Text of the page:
On paper it can be hard to tell them apart.
Assemblyman Wally Knox (D-Los Angeles) and Assemblywoman Sheila Kuehl (D-Santa Monica) are both liberal Democrats with voting records to prove it. She cares passionately about the environment, education and health care. Ditto for him.
Now the friends and political allies are pitted against each other in a race brought about by term limits--one articulate, popular liberal against another--fighting to succeed ultraliberal Tom Hayden (D-Los Angeles) in the state's 23rd Senate District.
Despite their protestations to the contrary, with less than two months to go before the March 7 primary, Knox and Kuehl are struggling to differentiate themselves in the eyes of voters.
The stakes are high: In this traditionally Democratic stronghold, whoever wins the primary will probably win the general election.
Kuehl has locked up endorsements from powerful California Democrats Gov. Gray Davis and U.S. Sen. Barbara Boxer.
She has the backing of most city councils from Santa Monica to Agoura Hills.
But Knox has the support of Los Angeles Mayor Richard Riordan--which in an open primary could earn him the votes of crossover Republican voters.
Making the race even more difficult to predict, observers said, is the question of voter turnout.
Voter registration and turnout in the district, which runs from Hancock Park to Malibu and straddles the Santa Monica Mountains, have usually been high.
The district includes Beverly Hills, Hollywood, Pacific Palisades, Santa Monica, Woodland Hills, Calabasas, Sherman Oaks and Studio City.
In 1996, more than 63% of 468,000 registered voters turned out for the fall election; 58.2% of those were Democrats.
But any of a number of factors could tip the scales toward one candidate or the other.
"Her appeal is to the people who have strong views, who might tend to vote more in primaries," said Robert M. Stern, co-director of the Center for Governmental Studies, a nonprofit research organization in Los Angeles.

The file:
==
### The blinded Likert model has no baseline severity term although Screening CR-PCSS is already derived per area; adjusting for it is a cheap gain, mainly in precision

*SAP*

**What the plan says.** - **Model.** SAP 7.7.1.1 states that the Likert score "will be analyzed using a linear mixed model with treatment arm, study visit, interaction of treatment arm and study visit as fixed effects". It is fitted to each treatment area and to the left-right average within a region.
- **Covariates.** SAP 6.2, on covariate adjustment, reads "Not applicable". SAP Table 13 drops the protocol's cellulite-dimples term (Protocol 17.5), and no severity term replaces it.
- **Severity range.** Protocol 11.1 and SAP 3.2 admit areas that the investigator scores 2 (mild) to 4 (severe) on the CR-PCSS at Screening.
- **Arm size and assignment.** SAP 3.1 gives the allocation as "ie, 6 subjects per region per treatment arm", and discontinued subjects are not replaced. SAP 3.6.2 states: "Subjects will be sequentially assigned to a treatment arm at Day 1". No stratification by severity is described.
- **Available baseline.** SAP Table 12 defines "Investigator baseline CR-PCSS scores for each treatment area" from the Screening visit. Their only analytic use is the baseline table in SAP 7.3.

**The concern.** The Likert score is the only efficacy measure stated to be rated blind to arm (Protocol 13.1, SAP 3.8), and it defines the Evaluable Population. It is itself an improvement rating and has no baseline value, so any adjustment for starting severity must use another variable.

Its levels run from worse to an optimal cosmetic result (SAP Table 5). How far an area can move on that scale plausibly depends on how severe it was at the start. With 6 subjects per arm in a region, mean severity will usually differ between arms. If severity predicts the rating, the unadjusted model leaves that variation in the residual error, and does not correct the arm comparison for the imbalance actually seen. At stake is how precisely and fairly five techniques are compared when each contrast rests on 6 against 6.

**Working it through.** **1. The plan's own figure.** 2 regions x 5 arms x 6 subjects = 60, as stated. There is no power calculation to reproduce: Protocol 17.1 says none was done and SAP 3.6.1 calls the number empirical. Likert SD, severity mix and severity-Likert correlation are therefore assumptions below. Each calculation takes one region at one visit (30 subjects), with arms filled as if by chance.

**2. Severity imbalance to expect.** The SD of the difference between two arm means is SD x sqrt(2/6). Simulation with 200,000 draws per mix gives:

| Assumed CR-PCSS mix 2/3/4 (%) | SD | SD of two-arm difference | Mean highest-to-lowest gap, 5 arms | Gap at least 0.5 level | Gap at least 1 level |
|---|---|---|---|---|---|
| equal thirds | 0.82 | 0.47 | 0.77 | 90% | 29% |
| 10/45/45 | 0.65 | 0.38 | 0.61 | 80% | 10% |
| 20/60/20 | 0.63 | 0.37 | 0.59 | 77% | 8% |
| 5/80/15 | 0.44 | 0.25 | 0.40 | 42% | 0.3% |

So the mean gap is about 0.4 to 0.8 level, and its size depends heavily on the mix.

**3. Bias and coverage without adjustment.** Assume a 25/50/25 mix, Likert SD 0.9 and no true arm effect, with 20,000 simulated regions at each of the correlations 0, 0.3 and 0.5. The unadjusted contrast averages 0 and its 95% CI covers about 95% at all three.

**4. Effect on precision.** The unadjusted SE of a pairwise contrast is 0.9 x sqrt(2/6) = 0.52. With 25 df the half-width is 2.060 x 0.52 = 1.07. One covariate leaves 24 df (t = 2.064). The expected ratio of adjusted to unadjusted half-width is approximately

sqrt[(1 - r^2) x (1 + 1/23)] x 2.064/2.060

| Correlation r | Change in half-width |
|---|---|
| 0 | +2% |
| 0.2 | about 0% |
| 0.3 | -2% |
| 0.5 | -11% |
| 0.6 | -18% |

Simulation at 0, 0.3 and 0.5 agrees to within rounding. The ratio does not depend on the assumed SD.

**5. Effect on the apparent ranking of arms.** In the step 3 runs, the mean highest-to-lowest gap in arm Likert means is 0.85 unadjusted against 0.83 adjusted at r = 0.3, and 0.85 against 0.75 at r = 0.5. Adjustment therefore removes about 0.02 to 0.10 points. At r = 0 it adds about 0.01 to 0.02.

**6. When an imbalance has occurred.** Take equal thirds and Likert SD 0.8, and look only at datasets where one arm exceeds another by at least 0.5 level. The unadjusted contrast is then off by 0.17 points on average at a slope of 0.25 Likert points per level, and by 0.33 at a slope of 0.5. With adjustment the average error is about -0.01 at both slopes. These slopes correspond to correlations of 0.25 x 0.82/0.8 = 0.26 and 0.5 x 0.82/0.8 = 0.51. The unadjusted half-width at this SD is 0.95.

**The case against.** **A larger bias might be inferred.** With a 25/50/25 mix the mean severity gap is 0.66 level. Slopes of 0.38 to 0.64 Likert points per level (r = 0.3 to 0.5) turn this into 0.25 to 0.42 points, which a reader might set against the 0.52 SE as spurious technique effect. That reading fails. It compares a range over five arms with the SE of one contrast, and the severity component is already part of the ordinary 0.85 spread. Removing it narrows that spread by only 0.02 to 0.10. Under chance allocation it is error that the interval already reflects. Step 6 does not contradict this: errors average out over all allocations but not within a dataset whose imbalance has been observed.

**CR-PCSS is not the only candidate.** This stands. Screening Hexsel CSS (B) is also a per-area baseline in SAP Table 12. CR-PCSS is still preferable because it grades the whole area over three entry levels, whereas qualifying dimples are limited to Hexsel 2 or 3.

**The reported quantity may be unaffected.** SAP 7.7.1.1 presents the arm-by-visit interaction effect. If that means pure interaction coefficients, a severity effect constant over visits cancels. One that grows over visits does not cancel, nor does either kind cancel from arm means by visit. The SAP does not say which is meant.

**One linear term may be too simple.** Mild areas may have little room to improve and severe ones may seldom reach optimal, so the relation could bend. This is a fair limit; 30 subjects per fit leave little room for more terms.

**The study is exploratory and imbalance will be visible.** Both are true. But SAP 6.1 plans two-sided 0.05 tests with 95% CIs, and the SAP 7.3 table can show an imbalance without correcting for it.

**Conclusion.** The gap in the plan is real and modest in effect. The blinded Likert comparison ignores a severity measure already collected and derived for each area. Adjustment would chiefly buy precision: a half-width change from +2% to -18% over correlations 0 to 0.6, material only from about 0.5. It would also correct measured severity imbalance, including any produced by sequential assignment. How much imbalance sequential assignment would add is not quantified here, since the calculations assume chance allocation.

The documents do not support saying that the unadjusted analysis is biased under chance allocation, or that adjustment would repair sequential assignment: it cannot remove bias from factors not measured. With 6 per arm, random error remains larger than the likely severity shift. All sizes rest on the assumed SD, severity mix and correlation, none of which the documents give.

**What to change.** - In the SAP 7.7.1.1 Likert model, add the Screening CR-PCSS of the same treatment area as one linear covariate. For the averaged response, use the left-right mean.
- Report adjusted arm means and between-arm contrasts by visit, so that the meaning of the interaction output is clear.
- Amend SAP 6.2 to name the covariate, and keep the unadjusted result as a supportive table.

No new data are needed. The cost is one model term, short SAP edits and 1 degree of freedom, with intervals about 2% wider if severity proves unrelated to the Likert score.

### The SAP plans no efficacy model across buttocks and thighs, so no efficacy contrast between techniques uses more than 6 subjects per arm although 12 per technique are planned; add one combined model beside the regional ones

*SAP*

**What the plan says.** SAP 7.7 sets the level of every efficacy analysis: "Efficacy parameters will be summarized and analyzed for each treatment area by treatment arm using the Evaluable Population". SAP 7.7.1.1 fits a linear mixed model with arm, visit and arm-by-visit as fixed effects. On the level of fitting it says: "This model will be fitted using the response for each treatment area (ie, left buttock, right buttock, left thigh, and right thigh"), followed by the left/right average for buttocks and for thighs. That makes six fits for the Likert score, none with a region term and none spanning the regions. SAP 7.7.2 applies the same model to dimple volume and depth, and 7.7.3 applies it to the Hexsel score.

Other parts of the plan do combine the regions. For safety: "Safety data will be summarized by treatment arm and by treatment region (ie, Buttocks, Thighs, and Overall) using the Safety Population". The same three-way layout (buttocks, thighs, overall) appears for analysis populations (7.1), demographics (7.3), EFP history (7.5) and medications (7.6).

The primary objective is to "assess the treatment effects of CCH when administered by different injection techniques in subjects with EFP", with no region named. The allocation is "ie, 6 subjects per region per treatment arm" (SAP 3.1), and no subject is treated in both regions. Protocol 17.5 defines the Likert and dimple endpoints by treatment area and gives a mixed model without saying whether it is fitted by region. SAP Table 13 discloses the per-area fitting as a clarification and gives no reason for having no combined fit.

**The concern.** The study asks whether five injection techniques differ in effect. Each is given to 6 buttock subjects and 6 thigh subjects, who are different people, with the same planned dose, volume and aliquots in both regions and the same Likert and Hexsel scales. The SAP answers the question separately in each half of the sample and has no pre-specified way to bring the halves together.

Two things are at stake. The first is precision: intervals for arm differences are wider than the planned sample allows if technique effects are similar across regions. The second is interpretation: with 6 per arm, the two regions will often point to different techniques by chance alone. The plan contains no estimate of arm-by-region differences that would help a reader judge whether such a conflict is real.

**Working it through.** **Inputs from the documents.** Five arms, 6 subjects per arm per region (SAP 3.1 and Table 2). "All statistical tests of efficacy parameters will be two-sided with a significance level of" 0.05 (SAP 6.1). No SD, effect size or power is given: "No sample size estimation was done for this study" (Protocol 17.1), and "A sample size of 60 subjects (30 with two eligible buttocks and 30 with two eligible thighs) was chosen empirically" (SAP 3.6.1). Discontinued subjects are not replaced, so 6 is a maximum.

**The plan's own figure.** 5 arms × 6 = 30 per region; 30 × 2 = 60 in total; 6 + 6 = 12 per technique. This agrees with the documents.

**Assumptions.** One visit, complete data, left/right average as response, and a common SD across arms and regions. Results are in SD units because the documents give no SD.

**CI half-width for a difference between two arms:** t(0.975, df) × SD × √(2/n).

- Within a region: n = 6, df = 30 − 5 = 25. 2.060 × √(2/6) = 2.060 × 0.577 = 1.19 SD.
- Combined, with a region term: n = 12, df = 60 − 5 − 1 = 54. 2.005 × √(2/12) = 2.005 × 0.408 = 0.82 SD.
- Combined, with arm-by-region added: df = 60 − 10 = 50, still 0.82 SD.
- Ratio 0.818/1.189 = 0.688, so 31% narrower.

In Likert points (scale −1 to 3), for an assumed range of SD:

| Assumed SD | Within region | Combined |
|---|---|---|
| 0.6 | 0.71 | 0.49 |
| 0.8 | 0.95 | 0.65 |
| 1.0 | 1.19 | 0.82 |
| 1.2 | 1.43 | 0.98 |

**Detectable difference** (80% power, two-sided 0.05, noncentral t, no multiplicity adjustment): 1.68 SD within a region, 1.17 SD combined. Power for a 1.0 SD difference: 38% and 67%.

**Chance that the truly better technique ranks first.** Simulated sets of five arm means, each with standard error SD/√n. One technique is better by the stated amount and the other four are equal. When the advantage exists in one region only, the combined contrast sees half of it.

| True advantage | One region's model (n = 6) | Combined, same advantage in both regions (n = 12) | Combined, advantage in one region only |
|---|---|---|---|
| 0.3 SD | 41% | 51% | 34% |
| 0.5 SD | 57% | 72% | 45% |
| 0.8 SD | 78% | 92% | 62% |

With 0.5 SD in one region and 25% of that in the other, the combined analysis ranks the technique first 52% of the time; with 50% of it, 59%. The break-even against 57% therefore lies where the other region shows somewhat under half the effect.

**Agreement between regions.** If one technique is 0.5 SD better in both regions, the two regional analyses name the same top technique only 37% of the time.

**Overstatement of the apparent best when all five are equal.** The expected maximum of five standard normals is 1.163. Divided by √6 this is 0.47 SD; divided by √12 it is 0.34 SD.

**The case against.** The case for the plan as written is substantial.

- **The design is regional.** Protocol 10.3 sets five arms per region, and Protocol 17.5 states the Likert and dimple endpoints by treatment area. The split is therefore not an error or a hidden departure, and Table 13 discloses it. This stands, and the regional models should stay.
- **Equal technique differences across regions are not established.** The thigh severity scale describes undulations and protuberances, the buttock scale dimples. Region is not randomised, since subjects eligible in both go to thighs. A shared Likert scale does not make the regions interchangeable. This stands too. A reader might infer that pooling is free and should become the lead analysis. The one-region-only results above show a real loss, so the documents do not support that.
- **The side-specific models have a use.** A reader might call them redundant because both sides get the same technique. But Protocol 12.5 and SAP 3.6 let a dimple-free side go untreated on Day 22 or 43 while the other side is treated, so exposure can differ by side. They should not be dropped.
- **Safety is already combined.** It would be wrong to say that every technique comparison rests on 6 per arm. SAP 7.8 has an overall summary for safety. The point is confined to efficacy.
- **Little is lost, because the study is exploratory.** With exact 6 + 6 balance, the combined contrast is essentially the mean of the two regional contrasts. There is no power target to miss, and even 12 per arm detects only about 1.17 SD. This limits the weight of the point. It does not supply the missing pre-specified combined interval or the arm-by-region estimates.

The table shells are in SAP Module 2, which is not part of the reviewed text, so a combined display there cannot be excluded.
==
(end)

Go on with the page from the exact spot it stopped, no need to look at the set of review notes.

"But if there is heavy turnout, because the presidential race is exciting, that might be better for him."
Kuehl says her issues are health care, social justice, the environment and education, and she is blunt about what distinguishes her from Knox.
"Leadership is the major difference between me and the guy running against me," Kuehl told supporters recently.
The law school professor and former child actor, who enjoys residual celebrity status for her role as Zelda Gilroy on the 1960s TV show "The Many Loves of Dobie Gillis," is known for her intelligence and charisma.
Kuehl considers 1999 her most successful year to date: She wrote a bill protecting gay and lesbian students, helped establish minimum nurse-to-patient ratios, helped reform California's beleaguered child support system, and shepherded a bill through the Legislature to transfer private land to the state to complete the 64-mile Backbone Trail in the Santa Monica Mountains.
One would think it would be hard for an opinionated, straight-talking, openly gay liberal to make inroads, and yet she has served as speaker pro tem--the first woman is California history to do so--and Capitol watchers say she moves easily through Sacramento, disarming even conservative colleagues with her charm.
In its 1998 biannual rating, the California Journal rated Kuehl the Assembly member with the most intelligence and integrity.
Knox is equally eloquent, and says his ability to discern and tend to voters' daily needs is what differentiates him from Kuehl.
He cites two recent victories as examples: his success in rolling back 10-digit dialing in the 310 area code, and his successful quest for funding for two projects to improve traffic flow at the often clogged interchange between the San Diego and Ventura freeways.
"I focus on what the district really cares about," Knox said. "That is bringing real solutions to people's everyday lives."
Knox has worked hard to capitalize on his area code victory, already mailing out thousands of mailers to the Westside touting his work.
Another mailer aimed at San Fernando Valley voters, promoting his work on the highway interchange, will go out shortly.
In the Legislature, Knox said, he has worked--among other things--to successfully limit gun purchases to one a month, to ensure that workers get overtime if they work more than eight hours a day, and to require insurance companies to release the names of unpaid policyholders from before World War II or get kicked out of California.
Those who watched Knox in his run for the Assembly in 1994 say his fund-raising prowess is a real strength. That year, seven candidates spent more than $1.5 million in a race for the Democratic nomination.
Knox raised the most, and won.
Kuehl leads in fund-raising so far, having pulled in $568,000, compared to Knox's $419,000. She has $414,144 in cash on hand, compared with his $251,000.